Joseph Medicine Crow, the last war chief of Montana’s Crow tribe, died last year at the age of 102. A noted Native American historian, Medicine Crow was an indelible source of education and a heroic figure of the American west. Herman Viola, the curator emeritus at the Smithsonian Institution’s National Museum of the American Indian, once said “When you meet Joe Medicine Crow, you’re shaking hands with the 19th century.”
Medicine Crow was the last surviving person to hear a first person account of the 1876 Battle of Little Bighorn. His grandmother’s brother, White Man Runs Him, was a scout for Lt. Col. George Armstrong Custer.
A Life of Honor
Born Oct. 27, 1913, Medicine Crow grew up hearing stories of warriors as he visited with his elders in tribal sweat lodges. As a young man, he honored his ancestors with his own bravery. He joined the Army in 1943 and fought in World War II. As a scout for the 103rd Infantry Division, Medicine Crow secretly wore red stripes of war paint underneath his uniform. Beneath his helmet, he wore a sacred yellow-painted eagle feather given to him by a medicine man. Medicine Crow became a Crow war chief by completing the four required tasks: touching the enemy without killing them, taking a weapon from the enemy, entering an enemy camp at night to steal a horse and successfully leading a war party. During the war, Joseph Medicine Crow lead a war party into a Nazi camp and stole 50 horses.
In the video below, Medicine Crow recounts his time in World War II.
He also received the Bronze Star and the French Legion of Honor Chevalier Medal for his service in World War II.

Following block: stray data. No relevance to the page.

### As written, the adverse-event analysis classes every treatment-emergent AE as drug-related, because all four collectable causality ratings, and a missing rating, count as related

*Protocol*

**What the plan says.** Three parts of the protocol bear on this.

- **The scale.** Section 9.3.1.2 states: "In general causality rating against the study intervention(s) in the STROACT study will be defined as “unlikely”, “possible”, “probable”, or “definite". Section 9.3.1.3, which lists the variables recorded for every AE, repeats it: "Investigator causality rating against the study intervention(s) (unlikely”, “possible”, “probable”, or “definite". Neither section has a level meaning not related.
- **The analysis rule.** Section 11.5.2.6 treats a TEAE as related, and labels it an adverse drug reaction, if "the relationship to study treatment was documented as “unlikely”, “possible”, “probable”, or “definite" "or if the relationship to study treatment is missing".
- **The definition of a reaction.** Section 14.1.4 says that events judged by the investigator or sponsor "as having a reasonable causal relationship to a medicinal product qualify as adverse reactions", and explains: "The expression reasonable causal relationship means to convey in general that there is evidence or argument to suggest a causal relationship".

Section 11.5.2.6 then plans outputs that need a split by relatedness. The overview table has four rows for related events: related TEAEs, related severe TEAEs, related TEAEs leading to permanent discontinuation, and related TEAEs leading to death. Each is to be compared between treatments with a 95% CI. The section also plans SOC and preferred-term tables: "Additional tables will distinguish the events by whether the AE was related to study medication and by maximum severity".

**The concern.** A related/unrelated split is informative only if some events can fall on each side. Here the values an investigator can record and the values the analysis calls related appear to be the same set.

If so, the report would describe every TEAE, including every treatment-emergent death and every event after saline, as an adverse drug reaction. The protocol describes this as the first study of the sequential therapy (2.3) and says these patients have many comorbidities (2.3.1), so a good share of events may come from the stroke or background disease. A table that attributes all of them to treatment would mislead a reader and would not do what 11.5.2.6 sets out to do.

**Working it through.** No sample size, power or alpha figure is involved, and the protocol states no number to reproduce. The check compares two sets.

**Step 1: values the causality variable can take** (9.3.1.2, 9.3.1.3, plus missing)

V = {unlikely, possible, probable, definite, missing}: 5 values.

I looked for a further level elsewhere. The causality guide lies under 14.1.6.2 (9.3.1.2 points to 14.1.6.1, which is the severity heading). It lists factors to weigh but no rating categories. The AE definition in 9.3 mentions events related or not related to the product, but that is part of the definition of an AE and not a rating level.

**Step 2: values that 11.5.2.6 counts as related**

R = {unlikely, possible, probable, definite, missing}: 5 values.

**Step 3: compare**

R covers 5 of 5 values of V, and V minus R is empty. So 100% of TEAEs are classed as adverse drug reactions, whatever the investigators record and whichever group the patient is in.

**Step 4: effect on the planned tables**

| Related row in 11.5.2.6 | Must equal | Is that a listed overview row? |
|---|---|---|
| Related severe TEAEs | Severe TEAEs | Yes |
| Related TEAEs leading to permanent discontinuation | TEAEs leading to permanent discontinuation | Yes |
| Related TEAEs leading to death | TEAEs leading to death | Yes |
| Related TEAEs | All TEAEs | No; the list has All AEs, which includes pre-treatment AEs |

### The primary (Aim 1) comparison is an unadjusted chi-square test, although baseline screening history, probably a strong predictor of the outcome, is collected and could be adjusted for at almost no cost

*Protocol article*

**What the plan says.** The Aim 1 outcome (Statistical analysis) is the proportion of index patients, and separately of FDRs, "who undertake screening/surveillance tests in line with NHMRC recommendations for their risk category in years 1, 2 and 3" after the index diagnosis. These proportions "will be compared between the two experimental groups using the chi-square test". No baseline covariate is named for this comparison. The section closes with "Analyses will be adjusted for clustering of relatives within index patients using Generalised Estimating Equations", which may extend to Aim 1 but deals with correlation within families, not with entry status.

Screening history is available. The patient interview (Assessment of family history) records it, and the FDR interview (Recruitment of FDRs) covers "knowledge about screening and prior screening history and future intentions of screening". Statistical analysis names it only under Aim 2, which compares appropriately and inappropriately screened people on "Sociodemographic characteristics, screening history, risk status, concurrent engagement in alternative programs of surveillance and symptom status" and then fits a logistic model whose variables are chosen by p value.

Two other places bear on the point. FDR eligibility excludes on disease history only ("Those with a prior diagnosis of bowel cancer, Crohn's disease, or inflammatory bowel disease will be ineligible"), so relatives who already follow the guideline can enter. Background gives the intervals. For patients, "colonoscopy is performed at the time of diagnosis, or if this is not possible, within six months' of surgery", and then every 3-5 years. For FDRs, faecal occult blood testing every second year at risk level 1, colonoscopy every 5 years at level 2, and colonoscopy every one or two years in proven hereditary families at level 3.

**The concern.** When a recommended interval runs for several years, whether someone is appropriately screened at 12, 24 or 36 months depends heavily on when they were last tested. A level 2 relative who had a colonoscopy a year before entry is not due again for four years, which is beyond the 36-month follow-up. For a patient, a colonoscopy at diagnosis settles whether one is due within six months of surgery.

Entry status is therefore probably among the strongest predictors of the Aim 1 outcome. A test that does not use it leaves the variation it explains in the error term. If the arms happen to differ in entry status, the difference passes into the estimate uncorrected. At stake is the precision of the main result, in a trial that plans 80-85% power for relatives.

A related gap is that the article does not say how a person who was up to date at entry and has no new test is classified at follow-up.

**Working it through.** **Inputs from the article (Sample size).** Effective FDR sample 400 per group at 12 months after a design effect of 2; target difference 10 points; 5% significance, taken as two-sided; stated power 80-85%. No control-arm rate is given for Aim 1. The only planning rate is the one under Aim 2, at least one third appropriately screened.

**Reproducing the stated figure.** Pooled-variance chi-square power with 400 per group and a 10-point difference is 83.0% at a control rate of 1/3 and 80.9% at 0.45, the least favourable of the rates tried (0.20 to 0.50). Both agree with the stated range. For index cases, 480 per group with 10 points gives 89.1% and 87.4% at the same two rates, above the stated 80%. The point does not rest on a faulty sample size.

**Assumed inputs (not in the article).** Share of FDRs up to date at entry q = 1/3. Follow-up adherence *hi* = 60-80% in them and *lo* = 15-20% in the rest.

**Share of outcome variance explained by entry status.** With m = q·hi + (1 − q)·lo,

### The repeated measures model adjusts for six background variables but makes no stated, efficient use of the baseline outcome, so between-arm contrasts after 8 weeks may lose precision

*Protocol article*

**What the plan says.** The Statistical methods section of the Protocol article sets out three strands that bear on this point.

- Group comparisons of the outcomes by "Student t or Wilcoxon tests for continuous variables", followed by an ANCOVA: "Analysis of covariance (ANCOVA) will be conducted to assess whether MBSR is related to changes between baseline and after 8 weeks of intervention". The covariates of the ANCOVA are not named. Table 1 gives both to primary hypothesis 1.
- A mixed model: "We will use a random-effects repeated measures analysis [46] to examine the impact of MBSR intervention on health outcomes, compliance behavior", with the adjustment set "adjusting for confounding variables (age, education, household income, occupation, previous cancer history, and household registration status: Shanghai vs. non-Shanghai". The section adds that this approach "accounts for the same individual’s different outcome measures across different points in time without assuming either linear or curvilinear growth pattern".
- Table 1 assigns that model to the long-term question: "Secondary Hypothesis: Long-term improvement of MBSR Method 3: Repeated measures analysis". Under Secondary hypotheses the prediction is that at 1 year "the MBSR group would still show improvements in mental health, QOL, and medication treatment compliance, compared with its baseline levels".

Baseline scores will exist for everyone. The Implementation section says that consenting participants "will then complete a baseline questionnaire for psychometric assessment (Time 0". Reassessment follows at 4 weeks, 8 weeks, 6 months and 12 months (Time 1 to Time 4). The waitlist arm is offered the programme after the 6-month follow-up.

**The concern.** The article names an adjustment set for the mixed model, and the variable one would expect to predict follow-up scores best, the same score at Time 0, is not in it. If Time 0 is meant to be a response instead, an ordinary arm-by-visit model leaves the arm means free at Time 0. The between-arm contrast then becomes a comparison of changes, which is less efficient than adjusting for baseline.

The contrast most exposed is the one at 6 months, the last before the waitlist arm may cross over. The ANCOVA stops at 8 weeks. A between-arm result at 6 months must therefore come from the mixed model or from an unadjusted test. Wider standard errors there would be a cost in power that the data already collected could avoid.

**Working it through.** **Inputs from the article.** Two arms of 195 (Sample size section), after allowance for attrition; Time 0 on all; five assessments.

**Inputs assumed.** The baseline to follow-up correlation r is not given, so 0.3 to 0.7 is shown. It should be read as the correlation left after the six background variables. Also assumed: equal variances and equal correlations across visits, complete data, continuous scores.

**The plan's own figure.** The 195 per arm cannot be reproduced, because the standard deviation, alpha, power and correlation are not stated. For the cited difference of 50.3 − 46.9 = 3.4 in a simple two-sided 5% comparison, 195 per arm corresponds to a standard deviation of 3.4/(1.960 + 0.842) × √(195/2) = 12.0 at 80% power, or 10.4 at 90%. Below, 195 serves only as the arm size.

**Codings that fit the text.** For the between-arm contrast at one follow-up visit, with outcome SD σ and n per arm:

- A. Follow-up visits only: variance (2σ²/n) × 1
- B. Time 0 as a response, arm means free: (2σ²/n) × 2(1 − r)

Keeper of Memories
Medicine Crow was the first Crow Indian to graduate from college. He earned his master’s degree in anthropology in 1939. He completed his thesis, “The Effects of European Culture Contact upon the Economic, Social, and Religious Life of the Crow Indians,” at the University of Southern California.
Throughout his life, the Plains war chief worked tirelessly to speak for his tribe and record the history of his people. Medicine Crow wrote several books about Crow history and life on the reservation, including the children’s book Brave Wolf and the Thunderbird.
Medicine Crow’s writing inspired a younger generation of Crow tribe members to honor their heritage, serving as historian, educator and anthropologist for the tribe. In his house and garage, he kept boxes and boxes of old photographs and meticulously handwritten stories that had been passed down for generations.
Medicine Crow was also outspoken out about the lack of funding for Crow lands. He worked toward betterment of the Crow people living on 3,600 square miles of land on the Great Plains. He was also founding member of the Buffalo Bill Historical Center in Cody, Wyo.
In 2009, President Obama awarded Medicine Crow with the Presidential Medal of Freedom. The President called the hero a bacheitche, which means “good man” in Crow. At the ceremony, Medicine Crow swung his warrior coup stick and chanted a Crow war song.
Joseph Medicine Crow died on April 3, 2016 while in hospice care in Billings, Mont. He is remembered as a teacher, a brave warrior, a hero, a “bacheitche” and a bridge between centuries.